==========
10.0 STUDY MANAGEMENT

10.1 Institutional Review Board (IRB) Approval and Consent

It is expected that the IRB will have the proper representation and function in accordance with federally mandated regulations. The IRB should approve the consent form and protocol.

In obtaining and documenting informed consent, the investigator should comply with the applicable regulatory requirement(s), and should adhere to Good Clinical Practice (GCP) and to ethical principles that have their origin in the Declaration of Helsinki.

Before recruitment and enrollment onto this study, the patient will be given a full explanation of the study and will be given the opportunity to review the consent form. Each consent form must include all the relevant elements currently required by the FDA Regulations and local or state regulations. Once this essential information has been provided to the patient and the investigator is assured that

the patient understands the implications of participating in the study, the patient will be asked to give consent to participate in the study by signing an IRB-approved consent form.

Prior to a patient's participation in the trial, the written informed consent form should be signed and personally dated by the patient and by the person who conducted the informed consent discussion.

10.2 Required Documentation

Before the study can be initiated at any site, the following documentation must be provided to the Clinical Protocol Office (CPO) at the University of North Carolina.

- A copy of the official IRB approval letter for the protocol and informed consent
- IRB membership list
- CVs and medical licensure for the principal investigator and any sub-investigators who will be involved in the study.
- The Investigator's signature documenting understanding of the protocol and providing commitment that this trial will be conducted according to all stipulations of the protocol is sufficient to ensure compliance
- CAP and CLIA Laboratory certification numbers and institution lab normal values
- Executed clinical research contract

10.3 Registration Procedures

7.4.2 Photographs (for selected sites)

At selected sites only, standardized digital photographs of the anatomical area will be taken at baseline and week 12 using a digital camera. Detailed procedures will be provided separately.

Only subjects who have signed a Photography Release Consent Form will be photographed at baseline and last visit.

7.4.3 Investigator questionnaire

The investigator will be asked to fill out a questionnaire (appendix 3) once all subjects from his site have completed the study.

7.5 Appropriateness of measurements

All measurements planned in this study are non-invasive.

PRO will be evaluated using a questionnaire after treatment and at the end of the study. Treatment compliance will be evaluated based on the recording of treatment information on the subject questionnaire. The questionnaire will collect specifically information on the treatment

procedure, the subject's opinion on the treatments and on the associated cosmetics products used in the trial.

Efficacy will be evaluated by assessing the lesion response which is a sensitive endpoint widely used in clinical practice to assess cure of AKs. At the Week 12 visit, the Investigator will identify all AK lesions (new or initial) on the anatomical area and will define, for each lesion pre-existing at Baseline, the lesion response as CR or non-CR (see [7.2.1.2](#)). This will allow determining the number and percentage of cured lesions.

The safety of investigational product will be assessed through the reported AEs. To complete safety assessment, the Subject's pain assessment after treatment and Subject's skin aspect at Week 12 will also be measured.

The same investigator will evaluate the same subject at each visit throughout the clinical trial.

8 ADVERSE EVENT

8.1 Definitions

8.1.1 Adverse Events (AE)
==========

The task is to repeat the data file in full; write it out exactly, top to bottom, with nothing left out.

10.0 STUDY MANAGEMENT

10.1 Institutional Review Board (IRB) Approval and Consent

It is expected that the IRB will have the proper representation and function in accordance with federally mandated regulations. The IRB should approve the consent form and protocol.

In obtaining and documenting informed consent, the investigator should comply with the applicable regulatory requirement(s), and should adhere to Good Clinical Practice (GCP) and to ethical principles that have their origin in the Declaration of Helsinki.

Before recruitment and enrollment onto this study, the patient will be given a full explanation of the study and will be given the opportunity to review the consent form. Each consent form must include all the relevant elements currently required by the FDA Regulations and local or state regulations. Once this essential information has been provided to the patient and the investigator is assured that

the patient understands the implications of participating in the study, the patient will be asked to give consent to participate in the study by signing an IRB-approved consent form.

Prior to a patient's participation in the trial, the written informed consent form should be signed and personally dated by the patient and by the person who conducted the informed consent discussion.

10.2 Required Documentation

Before the study can be initiated at any site, the following documentation must be provided to the Clinical Protocol Office (CPO) at the University of North Carolina.

- A copy of the official IRB approval letter for the protocol and informed consent
- IRB membership list
- CVs and medical licensure for the principal investigator and any sub-investigators who will be involved in the study.
- The Investigator's signature documenting understanding of the protocol and providing commitment that this trial will be conducted according to all stipulations of the protocol is sufficient to ensure compliance
- CAP and CLIA Laboratory certification numbers and institution lab normal values
- Executed clinical research contract

10.3 Registration Procedures

7.4.2 Photographs (for selected sites)

At selected sites only, standardized digital photographs of the anatomical area will be taken at baseline and week 12 using a digital camera. Detailed procedures will be provided separately.

Only subjects who have signed a Photography Release Consent Form will be photographed at baseline and last visit.

7.4.3 Investigator questionnaire

The investigator will be asked to fill out a questionnaire (appendix 3) once all subjects from his site have completed the study.

7.5 Appropriateness of measurements

All measurements planned in this study are non-invasive.

PRO will be evaluated using a questionnaire after treatment and at the end of the study. Treatment compliance will be evaluated based on the recording of treatment information on the subject questionnaire. The questionnaire will collect specifically information on the treatment

procedure, the subject's opinion on the treatments and on the associated cosmetics products used in the trial.

Efficacy will be evaluated by assessing the lesion response which is a sensitive endpoint widely used in clinical practice to assess cure of AKs. At the Week 12 visit, the Investigator will identify all AK lesions (new or initial) on the anatomical area and will define, for each lesion pre-existing at Baseline, the lesion response as CR or non-CR (see [7.2.1.2](#)). This will allow determining the number and percentage of cured lesions.

The safety of investigational product will be assessed through the reported AEs. To complete safety assessment, the Subject's pain assessment after treatment and Subject's skin aspect at Week 12 will also be measured.

The same investigator will evaluate the same subject at each visit throughout the clinical trial.

8 ADVERSE EVENT

8.1 Definitions

8.1.1 Adverse Events (AE)